At the high end (81F) plus an additional couple of degrees generated by the yeast there isn't much except Kveik that would make decent beer. At the lower end, there are some Ale-strains that would produce okay beer, I suspect that you will have better results by finding a cooler room - or try to investigate some cooling hacks (wet wrapping + fan, or ...


3

The 17 days of fermentation is more than enough to finish fermentation, your 1.015 is a good FG. After fermentation (about 7 days more or less), the yeast will flocculate to the bottom. You already know the answer to your question "What to expect?", it is way too strong of a beer, perhaps 8.5% to 9% of alcohol, instead of 5%. As suggested by dmtaylor, if ...


2

Gambrinus Honey Malt, maybe about 5-10% of the total grist, plus 50% wheat (either malt or not, or both), should get you really close, based on experience. No more loquaciousness required. Cheers.


2

Disclaimer: I have never eaten a graham cracker. Based on this recipe for Graham Crackers, a "graham cracker taste" would essentially be a wholemeal biscuit/cookie flavour, with a brown-sugar accent. To get the toasty/bready flavours, I would use a base of 5% biscuit malt and 5% crystal to compliment a good base-malt like Maris Otter - known for having a "...


2

What makes you think you've got contamination? A slight skin over part of the surface isn't necessarily an uncommon thing. I guess it depends how it looked. You wouldn't happen to have any photographs? Anyway it sounds like you pitched enough healthy yeast and it took off pretty quickly, so it is difficult to know for sure, IF you've got any ...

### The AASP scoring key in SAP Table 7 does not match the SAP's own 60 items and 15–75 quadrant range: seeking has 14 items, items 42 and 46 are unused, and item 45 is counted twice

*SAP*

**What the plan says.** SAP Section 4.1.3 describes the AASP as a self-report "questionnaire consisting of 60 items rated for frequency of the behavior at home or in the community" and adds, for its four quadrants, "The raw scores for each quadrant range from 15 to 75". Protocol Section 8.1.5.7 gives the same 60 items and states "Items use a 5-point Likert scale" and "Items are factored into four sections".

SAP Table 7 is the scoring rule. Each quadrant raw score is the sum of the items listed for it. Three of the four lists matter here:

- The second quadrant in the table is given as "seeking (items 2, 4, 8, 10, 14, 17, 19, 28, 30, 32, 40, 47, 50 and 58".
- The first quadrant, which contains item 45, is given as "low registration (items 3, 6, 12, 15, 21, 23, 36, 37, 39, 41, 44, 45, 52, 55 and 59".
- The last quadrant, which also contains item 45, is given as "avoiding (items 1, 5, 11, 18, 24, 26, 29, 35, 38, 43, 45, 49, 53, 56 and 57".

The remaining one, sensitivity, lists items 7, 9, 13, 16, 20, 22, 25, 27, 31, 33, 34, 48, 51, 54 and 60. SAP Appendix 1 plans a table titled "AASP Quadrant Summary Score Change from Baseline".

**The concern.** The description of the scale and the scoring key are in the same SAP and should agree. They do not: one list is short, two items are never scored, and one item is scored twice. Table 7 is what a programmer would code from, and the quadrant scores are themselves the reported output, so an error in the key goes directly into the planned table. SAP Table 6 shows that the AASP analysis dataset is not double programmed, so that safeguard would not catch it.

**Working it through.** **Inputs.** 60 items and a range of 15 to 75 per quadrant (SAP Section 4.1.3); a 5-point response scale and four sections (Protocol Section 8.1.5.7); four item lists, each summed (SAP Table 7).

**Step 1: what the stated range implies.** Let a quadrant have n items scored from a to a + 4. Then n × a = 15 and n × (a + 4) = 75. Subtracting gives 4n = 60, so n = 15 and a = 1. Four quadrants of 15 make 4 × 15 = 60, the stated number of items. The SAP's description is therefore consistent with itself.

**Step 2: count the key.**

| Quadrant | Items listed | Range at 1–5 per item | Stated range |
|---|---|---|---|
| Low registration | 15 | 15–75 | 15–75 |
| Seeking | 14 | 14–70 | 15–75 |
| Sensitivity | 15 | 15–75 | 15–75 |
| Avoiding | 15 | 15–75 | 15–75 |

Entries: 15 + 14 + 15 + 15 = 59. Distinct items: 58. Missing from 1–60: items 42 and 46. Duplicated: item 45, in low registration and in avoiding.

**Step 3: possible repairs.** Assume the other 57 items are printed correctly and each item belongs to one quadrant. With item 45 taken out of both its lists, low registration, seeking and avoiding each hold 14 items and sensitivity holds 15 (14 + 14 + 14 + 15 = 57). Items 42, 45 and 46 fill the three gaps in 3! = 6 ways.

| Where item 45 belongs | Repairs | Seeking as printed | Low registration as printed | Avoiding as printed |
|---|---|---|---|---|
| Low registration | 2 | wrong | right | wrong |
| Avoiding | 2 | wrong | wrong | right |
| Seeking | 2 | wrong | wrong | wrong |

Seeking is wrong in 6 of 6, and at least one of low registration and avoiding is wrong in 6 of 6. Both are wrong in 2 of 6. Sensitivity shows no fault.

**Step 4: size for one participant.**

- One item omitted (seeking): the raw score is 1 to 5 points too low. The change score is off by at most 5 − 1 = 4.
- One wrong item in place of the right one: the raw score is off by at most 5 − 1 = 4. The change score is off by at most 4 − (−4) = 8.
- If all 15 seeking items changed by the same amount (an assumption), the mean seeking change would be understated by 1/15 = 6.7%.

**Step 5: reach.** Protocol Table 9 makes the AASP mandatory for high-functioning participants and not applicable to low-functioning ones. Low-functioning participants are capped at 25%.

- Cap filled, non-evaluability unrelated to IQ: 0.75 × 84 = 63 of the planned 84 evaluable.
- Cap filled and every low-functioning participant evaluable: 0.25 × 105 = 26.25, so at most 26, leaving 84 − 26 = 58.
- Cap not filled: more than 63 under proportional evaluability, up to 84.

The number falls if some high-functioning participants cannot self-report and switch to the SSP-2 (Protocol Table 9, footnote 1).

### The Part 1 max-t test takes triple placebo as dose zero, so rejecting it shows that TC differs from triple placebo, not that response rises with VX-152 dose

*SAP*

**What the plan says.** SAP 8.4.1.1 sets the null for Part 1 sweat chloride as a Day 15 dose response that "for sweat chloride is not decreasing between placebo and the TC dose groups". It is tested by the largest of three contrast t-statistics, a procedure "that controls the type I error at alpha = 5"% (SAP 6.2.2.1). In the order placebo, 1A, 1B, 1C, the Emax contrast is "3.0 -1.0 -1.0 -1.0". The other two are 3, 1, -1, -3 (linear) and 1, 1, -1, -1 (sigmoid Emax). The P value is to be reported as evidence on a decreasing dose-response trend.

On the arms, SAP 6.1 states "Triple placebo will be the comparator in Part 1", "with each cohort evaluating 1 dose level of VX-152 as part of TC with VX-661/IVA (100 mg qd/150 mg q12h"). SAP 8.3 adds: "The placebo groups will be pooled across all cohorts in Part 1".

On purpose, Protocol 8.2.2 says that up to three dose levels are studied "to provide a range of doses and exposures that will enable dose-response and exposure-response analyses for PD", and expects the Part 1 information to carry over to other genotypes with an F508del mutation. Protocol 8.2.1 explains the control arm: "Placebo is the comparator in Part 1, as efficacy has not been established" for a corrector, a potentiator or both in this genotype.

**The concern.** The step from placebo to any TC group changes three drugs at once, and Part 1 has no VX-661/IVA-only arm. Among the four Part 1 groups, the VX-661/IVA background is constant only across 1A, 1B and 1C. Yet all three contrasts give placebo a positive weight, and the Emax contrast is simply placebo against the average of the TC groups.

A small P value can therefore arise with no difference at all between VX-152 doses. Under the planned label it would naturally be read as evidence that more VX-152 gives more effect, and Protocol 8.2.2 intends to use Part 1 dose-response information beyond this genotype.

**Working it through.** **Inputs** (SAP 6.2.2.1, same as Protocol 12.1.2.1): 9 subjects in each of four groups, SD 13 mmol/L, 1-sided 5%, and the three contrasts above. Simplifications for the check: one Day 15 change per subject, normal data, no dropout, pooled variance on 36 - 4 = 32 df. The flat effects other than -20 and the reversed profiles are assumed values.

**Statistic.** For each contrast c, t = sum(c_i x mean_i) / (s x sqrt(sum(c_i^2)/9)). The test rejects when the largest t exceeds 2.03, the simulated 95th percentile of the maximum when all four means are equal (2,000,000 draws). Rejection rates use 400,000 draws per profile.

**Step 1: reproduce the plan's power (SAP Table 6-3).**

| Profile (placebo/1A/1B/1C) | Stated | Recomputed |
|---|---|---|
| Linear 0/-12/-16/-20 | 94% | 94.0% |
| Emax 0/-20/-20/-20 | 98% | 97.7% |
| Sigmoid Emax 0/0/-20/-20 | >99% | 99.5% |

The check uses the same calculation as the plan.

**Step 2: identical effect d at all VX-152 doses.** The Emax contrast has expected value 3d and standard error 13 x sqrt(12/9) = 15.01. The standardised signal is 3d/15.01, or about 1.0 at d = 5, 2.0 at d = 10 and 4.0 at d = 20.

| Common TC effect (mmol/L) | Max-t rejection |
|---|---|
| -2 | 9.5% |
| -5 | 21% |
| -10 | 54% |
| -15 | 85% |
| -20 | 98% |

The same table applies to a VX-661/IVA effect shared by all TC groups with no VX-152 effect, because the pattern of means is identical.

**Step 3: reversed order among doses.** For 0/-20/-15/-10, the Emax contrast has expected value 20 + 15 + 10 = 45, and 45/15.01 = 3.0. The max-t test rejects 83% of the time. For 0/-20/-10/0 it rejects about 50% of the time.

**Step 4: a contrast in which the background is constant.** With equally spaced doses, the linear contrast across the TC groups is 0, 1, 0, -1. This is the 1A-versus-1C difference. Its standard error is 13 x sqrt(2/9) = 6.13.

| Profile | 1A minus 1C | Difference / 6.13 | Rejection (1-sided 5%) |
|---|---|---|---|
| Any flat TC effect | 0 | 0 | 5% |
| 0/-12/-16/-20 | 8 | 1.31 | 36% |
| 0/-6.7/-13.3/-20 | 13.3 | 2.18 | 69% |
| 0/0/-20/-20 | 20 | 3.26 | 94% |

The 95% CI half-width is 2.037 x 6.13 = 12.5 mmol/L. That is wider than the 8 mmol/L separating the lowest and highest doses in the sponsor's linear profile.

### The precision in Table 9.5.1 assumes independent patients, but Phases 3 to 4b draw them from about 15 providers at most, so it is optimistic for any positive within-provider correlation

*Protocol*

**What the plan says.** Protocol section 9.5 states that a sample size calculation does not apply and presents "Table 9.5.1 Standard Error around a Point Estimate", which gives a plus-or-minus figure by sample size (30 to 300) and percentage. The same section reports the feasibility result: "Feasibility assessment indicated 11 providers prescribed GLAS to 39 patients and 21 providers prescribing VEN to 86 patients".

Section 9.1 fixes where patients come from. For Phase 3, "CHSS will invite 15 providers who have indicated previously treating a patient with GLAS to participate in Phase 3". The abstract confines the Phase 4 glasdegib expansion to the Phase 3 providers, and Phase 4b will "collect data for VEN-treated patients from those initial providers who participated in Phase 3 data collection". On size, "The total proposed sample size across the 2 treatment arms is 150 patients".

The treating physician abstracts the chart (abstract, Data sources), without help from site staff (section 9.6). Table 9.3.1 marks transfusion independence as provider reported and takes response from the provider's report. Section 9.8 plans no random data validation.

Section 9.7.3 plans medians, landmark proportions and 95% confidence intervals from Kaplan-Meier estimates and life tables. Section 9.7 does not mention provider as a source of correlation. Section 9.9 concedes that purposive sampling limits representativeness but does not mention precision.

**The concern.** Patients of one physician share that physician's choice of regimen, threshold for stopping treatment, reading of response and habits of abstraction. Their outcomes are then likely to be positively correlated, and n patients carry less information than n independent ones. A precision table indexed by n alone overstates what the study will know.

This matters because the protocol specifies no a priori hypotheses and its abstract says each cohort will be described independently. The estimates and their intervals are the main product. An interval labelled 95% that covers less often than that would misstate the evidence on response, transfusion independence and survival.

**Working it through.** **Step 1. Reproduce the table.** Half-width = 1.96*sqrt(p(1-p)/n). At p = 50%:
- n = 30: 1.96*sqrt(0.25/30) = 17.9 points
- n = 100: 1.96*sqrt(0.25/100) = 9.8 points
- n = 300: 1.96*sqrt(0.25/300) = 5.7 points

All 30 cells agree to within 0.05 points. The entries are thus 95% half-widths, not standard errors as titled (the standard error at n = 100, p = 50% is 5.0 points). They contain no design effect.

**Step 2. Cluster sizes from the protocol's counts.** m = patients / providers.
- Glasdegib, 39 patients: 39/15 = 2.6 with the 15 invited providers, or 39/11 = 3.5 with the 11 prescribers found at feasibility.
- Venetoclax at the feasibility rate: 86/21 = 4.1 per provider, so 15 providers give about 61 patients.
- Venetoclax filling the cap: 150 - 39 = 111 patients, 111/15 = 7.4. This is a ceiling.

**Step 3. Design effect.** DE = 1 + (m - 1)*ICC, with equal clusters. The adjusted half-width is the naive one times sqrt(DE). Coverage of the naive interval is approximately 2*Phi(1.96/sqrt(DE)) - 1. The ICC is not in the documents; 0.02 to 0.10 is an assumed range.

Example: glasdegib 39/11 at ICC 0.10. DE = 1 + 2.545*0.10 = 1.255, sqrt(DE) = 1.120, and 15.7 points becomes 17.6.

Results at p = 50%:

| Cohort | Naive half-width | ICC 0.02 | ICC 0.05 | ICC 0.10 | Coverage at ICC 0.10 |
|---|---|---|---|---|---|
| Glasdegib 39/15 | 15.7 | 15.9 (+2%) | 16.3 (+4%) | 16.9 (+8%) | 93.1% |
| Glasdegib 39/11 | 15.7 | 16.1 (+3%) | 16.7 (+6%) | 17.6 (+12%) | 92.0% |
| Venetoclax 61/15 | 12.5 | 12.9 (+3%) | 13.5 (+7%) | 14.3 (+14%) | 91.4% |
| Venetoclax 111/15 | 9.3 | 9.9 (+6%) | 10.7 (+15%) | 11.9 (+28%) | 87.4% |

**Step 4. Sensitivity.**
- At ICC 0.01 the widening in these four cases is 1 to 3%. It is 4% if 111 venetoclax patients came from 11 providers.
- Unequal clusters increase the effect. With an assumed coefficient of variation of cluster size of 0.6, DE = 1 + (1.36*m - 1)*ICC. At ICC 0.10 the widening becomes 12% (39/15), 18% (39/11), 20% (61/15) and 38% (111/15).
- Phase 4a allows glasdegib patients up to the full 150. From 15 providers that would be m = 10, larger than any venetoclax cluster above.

2

Too many variables to predict the rate. That's why you can't find a chart. Temperature, ABV of beer, yeast cell count per bottle, yeast viability, residual extract in beer (related to FG), dissolved O2: All these things contribute to your specific question about rate. It is not going to be universal. You need to sacrifice a few bottles along the way and ...


2

You can adjust the sweetness in two other ways not already mentioned. Through adjusting the mash temperature and time. This will affect how much the natural starches are broken down. Generally mashing at a higher temperature will yield a less fermentable wort and could lead to a "sweeter" tasting beer. This sweetness would be a malty sweetness. Using a high ...


2

It should be fine, I would think, since it's the yeast that does the carbing in bottle conditioning. Yeast is stored in the fridge routinely before it's woken up, I just wouldn't want to give it any sudden temp changes. Might take a little longer to get it where you want it. I routinely experience continued fermentation in beers that I keg & put in the ...


2

Answer on your first question: young fermented beer is always cloudy, it will only clear in the bottle. The cloudiness in this stage is caused by the yeast, and that takes some time to drop out. And, it is connected to your second question. By keeping it warm, your beer will ferment out fine, but it will stay cloudy longer, because the yeast stays active. ...


2

I'm reasonably certain its beer ;) Even a pale ale looks dark in a carboy when it clears. Your yeast is settling to the bottom and in that process the beer at the top is clearing. But this beer is having trouble clearing. That looks like a lot of sediment for a secondary on a pale ale, to me. My recommendation would be to crash cool it. That will help ...